The Daily Telegraph

What’s what Everything you need to know about the Government’s clash with WhatsApp


Q What is WhatsApp?

A WhatsApp is a free, end-to-end encrypted instant messaging service for smartphone­s, allowing users to make voice calls, video calls and send text messages over the internet, without incurring a data fee. It was bought by Facebook for $19.3 billion (£24 billion) in 2014. The site has one billion users.

Q What is the row about? A The Government has been concerned for several years that spies are not able to listen to or monitor messages sent by WhatsApp because of a key system that keeps the messages secret, effectivel­y allowing a safe space for extremists to discuss plots without fear of intercepti­on.

The row has reached a new level after it emerged that Adrian Ajao sent a WhatsApp message to someone minutes before starting his murderous spree in Westminste­r on Wednesday.

Q What can the Government do?

A Amber Rudd, the Home Secretary, said yesterday that technology companies should no longer be able to provide encrypted messaging services that cannot be accessed in emergencie­s by the security services.

Ms Rudd said it was “completely unacceptab­le” that the police and security services were shut out from messages of this kind and wants to hold an industry meeting this week to discuss what can be done.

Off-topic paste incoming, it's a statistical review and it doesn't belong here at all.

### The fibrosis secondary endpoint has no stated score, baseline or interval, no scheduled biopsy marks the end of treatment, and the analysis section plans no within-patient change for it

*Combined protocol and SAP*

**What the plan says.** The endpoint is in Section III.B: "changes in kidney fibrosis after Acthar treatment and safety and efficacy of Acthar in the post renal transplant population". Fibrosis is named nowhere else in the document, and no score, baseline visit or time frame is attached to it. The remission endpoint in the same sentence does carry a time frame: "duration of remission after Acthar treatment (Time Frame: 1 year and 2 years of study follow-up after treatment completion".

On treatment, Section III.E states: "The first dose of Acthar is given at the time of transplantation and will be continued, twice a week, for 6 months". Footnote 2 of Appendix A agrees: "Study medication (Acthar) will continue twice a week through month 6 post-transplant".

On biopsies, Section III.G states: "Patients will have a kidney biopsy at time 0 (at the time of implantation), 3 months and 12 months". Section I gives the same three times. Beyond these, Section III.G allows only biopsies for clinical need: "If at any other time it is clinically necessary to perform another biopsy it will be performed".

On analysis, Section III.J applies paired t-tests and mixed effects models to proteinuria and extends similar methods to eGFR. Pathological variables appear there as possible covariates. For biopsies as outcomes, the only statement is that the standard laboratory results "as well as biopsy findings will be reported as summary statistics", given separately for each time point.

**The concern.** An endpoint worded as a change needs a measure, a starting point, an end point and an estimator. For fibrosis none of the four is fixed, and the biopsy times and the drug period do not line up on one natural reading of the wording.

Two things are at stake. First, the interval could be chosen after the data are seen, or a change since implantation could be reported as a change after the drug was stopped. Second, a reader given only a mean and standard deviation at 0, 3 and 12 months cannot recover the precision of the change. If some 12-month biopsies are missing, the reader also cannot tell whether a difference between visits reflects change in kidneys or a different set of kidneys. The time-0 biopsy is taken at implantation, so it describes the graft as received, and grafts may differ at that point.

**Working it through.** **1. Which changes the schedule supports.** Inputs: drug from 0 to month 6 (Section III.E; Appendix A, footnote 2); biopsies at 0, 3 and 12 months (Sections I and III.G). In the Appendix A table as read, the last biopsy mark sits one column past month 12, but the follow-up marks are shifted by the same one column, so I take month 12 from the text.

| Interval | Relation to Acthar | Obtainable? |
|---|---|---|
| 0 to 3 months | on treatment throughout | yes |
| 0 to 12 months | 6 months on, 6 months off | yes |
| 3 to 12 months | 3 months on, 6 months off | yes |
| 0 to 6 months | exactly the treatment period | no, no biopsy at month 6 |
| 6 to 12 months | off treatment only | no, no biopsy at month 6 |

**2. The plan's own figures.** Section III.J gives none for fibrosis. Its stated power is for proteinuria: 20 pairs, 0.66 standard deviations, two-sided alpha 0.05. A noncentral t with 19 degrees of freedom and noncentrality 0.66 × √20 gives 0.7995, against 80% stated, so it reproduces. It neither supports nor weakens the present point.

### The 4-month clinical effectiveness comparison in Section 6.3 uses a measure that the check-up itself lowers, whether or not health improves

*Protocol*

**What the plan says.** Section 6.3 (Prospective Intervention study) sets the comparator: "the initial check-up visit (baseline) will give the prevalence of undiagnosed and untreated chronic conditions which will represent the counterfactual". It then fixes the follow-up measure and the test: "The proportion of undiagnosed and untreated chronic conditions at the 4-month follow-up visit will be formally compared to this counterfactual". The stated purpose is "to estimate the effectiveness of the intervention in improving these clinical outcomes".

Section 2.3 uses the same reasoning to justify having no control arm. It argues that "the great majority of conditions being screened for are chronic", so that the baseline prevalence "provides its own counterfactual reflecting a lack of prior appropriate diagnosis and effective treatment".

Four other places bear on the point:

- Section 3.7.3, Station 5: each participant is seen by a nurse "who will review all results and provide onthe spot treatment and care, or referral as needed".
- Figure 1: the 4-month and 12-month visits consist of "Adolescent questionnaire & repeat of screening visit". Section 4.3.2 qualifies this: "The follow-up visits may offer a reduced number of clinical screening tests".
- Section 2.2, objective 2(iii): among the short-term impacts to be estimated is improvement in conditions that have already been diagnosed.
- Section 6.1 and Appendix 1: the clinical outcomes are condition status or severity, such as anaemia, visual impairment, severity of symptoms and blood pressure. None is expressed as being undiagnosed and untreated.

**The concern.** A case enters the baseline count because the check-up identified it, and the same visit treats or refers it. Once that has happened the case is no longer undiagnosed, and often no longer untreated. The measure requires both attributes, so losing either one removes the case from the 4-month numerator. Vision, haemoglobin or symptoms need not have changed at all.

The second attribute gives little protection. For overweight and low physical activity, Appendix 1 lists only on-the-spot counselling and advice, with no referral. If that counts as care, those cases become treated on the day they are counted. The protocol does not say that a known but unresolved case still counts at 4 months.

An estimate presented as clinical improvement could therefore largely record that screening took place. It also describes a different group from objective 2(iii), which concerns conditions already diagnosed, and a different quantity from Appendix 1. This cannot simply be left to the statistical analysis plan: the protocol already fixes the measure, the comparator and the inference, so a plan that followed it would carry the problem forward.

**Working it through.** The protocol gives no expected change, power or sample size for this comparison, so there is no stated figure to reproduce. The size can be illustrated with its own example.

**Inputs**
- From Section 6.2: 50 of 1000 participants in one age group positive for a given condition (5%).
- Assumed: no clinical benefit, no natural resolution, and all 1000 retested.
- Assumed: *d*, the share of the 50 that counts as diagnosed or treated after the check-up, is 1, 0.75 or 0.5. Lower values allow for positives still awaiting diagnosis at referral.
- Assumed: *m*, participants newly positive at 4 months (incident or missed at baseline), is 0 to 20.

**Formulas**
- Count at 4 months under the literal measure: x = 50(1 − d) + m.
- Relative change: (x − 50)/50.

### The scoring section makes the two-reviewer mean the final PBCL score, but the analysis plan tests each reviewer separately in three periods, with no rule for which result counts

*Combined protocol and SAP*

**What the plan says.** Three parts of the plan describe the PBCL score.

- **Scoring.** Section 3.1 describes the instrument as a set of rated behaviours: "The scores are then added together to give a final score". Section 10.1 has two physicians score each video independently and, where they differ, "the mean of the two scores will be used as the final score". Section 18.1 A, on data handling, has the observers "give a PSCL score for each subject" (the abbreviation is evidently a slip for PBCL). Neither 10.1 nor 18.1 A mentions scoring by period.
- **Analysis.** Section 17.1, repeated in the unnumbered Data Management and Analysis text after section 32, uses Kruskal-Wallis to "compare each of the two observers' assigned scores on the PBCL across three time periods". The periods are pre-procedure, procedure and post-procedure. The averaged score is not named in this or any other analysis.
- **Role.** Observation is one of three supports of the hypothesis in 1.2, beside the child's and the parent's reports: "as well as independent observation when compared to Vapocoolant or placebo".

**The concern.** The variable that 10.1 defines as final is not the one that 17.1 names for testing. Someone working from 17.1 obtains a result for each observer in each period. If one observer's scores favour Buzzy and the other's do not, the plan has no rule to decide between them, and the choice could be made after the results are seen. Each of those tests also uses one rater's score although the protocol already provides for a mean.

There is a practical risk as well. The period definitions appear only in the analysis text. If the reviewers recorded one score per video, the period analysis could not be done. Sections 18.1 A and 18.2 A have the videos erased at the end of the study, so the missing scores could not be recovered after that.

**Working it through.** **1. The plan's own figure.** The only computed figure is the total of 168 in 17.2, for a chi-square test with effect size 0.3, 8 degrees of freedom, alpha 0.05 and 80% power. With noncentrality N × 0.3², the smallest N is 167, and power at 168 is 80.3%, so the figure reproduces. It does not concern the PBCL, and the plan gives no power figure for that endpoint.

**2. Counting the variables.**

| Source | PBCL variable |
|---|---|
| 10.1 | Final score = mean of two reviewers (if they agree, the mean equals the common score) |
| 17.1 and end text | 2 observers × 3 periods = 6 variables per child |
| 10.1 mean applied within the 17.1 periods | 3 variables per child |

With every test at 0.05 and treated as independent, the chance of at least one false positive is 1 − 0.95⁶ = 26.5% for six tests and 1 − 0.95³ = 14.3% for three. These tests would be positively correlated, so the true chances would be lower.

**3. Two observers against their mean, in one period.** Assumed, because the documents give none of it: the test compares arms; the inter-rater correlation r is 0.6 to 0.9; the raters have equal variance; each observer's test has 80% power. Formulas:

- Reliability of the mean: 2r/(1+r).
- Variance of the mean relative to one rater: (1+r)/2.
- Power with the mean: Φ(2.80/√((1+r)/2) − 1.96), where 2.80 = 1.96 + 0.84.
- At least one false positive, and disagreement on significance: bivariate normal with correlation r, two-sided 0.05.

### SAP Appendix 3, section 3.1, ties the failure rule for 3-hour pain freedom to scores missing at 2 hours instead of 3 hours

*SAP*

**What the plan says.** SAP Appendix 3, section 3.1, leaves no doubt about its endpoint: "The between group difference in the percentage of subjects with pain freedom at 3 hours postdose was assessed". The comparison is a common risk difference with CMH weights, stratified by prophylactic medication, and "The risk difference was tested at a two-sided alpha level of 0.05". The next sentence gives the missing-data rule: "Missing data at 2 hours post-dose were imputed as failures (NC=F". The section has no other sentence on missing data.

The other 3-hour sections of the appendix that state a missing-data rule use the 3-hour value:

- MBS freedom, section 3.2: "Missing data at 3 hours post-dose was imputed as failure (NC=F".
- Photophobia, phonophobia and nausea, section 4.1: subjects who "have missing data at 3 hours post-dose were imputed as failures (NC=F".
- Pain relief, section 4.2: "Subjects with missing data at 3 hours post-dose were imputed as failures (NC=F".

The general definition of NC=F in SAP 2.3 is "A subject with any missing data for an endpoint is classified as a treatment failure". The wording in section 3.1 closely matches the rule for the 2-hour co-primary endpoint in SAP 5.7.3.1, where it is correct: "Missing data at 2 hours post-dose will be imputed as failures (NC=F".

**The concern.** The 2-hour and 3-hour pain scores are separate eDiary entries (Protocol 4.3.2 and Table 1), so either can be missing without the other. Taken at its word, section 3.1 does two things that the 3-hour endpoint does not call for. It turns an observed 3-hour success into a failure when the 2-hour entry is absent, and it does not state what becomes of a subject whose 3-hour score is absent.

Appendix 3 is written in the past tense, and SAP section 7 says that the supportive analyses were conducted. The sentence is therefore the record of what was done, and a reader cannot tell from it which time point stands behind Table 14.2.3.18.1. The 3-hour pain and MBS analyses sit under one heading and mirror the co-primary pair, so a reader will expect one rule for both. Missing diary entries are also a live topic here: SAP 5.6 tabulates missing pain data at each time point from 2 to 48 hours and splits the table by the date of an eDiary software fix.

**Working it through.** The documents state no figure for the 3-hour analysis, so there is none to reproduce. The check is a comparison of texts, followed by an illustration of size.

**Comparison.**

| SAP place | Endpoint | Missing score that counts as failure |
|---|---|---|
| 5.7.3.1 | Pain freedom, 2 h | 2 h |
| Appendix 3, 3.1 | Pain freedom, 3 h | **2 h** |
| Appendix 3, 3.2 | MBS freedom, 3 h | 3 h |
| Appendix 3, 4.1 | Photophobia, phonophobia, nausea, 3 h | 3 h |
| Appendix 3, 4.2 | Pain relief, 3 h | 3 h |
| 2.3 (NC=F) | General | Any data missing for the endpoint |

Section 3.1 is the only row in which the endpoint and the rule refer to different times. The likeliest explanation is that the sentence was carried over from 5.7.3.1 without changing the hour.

Ms Rudd refused to rule out passing new legislatio­n to tackle encrypted messaging and the posting of extremist material online.

However, because WhatsApp and its parent company Facebook are based in the US, the legal options are limited.

Q Why doesn’t WhatsApp hand over messages?

A Officially WhatsApp says that it is “cooperatin­g with law enforcemen­t as they continue their investigat­ions” into the murders by Ajao. But this does not extend to handing over the messages because the firm says it cannot.

A company source says: “With end-to-end encryption, WhatsApp does not have access to the content of messages. Only the sender and the recipient can read the messages on their devices.”

Q Is WhatsApp a platform or a publisher?

A Crucially WhatsApp maintains that it is an internet platform that does not have any control over the messages that it carries.

But Ms Rudd said that the Government considers them to be “publishing companies”, like broadcaste­rs and newspapers.

If this is the case, the status of WhatsApp and other social media messaging service is likely to be determined in the courts.

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